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A Solid, Albeit Typical RPG Experience

Theia: The Crimson Eclipse is a full-length JRPG that follows the exploits of Seth, an exiled soldier with a troubled past who gets wrapped up in a threat of global scale. While that may sound pretty generic, the game is story-focused and does its best to develop the plot fully along with several side conflicts tied to other characters. Gameplay is fairly traditional for RM2k3, but it has some twists and gimmicks as well.

Let’s Talk About Graphics!

This is probably one of its biggest selling points, although that’s mostly due to the sources it draws from. This game gets its visuals from a lot of the pretty RPGs of the 16-bit era. If you’ve played a lot of the classics, you’ll be sure to recognize many of the sprites. However, not everything is ripped, as there’s plenty of custom artwork put into the game, and many sprites have been edited to suit their needs as well. In spite of the number of sources it used, it manages to pull off visual consistency, and there’s almost nothing to complain about in the presentation. It didn’t just yank some fancy tile sets and call it a day; it put them to good use. Graphics whores rejoice, it’s pure eye candy.

Let’s Talk About Audio!

Similar to the graphics, it pulls music from many other titles, but still manages to feel consistent. They’re smart about choosing the right song to set the mood, and they have a wide variety of tracks. It’s rare for a song to see repeated use, unless there’s a particular type of scene it’s intended for. There aren’t any that come up too often or feel overused. Even the common battle theme changes partway through the game, and you’re eventually allowed to choose what song is played for them. If there’s any one issue with audio, it’s that some tracks are much louder than others, which can make it hard to find a good volume level.

Sound effects are a mix of RTP and other sources. They’re all used appropriately and nothing sounds out of place, nor were there any that stuck out as annoying. One nice touch is that the heroes all have their own voice clips, so you get an idea of what they sound like. Most of these are from Soul Caliber 3, so I suppose a fan of that game may notice them more. They do get repetitive after a while, but each character has multiple lines for things like battle start/end, and the randomization helps prevent it from getting stale.

Let’s Talk About Story!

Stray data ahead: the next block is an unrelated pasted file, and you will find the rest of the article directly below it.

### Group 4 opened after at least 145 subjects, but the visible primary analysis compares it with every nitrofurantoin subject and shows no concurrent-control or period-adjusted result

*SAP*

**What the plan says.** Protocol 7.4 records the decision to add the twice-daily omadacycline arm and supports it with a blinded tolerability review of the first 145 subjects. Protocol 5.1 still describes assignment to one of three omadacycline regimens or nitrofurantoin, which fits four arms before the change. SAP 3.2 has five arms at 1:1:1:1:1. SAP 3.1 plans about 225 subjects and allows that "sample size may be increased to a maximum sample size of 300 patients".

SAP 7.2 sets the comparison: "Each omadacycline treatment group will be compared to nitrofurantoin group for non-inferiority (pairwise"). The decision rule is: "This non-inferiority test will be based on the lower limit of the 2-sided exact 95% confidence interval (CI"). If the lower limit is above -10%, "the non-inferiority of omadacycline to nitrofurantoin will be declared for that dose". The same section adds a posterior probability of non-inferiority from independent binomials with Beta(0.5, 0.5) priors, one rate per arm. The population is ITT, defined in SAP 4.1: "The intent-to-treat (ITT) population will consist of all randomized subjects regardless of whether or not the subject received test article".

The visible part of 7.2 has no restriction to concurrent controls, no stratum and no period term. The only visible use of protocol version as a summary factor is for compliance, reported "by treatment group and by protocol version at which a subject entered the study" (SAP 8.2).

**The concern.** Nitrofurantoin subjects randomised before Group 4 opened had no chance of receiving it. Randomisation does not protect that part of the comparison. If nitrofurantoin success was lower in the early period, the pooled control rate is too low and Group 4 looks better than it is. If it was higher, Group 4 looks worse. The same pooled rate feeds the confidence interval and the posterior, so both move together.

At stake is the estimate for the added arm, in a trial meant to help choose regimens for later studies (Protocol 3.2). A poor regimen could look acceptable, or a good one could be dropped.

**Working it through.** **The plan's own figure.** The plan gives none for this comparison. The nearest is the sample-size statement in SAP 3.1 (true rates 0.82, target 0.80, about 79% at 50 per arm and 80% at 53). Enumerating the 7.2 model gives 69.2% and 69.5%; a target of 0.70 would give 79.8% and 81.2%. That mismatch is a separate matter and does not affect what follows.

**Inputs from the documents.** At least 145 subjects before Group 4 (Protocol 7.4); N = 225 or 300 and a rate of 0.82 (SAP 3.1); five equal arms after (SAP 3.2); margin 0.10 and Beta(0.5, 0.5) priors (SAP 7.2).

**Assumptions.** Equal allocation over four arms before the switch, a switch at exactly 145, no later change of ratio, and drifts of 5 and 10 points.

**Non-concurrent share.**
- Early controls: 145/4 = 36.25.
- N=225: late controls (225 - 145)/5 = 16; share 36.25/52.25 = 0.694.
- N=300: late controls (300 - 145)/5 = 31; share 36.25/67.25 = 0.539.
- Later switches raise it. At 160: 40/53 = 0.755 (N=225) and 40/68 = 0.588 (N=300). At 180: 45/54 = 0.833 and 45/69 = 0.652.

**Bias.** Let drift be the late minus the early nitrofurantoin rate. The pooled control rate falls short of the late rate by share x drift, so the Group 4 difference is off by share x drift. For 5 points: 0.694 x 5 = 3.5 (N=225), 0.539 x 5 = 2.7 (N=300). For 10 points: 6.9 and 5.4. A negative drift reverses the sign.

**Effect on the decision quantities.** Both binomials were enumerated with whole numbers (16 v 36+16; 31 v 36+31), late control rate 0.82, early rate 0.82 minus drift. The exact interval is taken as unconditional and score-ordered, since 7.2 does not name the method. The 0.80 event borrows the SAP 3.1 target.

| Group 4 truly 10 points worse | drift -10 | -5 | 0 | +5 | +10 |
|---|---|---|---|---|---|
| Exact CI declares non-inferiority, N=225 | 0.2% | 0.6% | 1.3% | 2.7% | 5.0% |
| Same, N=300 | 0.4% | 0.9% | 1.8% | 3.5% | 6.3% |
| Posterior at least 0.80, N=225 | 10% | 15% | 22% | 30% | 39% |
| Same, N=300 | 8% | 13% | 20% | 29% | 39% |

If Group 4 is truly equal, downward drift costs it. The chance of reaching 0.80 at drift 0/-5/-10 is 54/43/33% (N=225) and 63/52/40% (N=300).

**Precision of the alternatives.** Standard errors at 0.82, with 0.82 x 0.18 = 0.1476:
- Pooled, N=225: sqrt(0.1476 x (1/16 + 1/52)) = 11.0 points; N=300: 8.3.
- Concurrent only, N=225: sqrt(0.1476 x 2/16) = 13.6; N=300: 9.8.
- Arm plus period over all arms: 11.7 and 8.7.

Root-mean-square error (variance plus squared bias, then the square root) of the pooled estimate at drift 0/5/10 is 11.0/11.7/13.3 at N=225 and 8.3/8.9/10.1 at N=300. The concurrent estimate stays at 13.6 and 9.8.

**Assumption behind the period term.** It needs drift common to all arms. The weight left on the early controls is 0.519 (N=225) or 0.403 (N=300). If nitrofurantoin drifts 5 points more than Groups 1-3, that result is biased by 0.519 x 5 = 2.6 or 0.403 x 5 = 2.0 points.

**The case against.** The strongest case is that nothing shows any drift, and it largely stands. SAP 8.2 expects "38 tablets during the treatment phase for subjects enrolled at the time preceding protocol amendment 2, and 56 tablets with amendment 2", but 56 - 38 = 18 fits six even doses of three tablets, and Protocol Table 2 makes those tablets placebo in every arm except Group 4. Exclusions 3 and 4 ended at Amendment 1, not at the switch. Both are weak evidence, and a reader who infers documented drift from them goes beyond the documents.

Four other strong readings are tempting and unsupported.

As before, this is very much a story-focused RPG, and that is where the bulk of the game’s length comes from. There are tons of story scenes, a wide cast with multiple arcs, and a plot that escalates as it grows to form a picture of what’s really going on. There are times where it’s predictable and others where it isn’t so obvious. It has some tropey moments, and can get a bit melodramatic as well, but on the whole, I found it enjoyable. Anytime I felt it was reaching, it wasn’t that much of a stretch. You can tell they put a lot of thought into how it all fits together, and there are hardly any holes to be found. The worst it’s guilty of are some minor contrivances that could’ve been settled by some other means. For the most part, it’s effectively written and the sequence of events makes sense.

We join Seth as he’s on the run from the local military. He used to be a soldier himself, but abandoned the army after a tragedy in his family. He’s eventually caught and persuaded to return, which gets the ball rolling as he becomes more politically involved and scandals begin to arise. Along the way, he becomes allies with various other people, either through circumstance or necessity. The cast feels somewhat generic, but gradually develops into believable characters. It helps that the dialogue feels natural in most interactions. Some characters are more fleshed out than others, but their actions and goals are understandable, and sometimes, that’s all you need to make it work.

The scope of the plot gets bigger as it moves along, picking up speed and scale until it’s an adventure of epic proportions. It takes you to many places across several regions and avoids doubling-back too often. However, it can feel a bit stifling as the progression of the plot limits your access to previous areas. The game only becomes open-world after the majority of the story has passed, so you may feel stuck on rails and have to accept that you can only come back for some stuff later. This is often due to scenario splits where you do specific sequences with preset parties, and you’ll see something you need another character for, so you can’t do it right away. Thankfully, areas are generally small and not difficult to revisit when the character becomes available again. On the subject of branching paths, it gives a little choice to the player in terms of progression. The story is ultimately linear, but you get to choose which parts you see in what order.

Also, considering the sheer volume of text in this game, it has remarkably few typos.

Let’s Talk About Gameplay!

While the story is clearly the focus of the game, the mechanics have not been neglected. The core of it is common RPG Maker adventuring and battling, but there are additional layers to most aspects of it. While exploring in the field, there will be times when Seth can use his special ability to jump to locations that others cannot reach. Every character has some unique function to them that you can review in their skills menu, and they have various applications for gameplay (in both field and combat).

Apart from normal exploration there are various sequences that add variety to the game. Most are puzzles or minigames that often have special mechanics. The game is good about explaining the mechanics in a splash screen before each event, and your performance in them can get you some nice bonuses. Some work better than others, but none of them are impossible to deal with. Controls are usually simple enough that you can learn by doing if the explanation didn’t make it clear. If anything, some could afford to be more involved, like the 1-dimensional auction house that is basically an expensive shop where you can’t always buy what you want.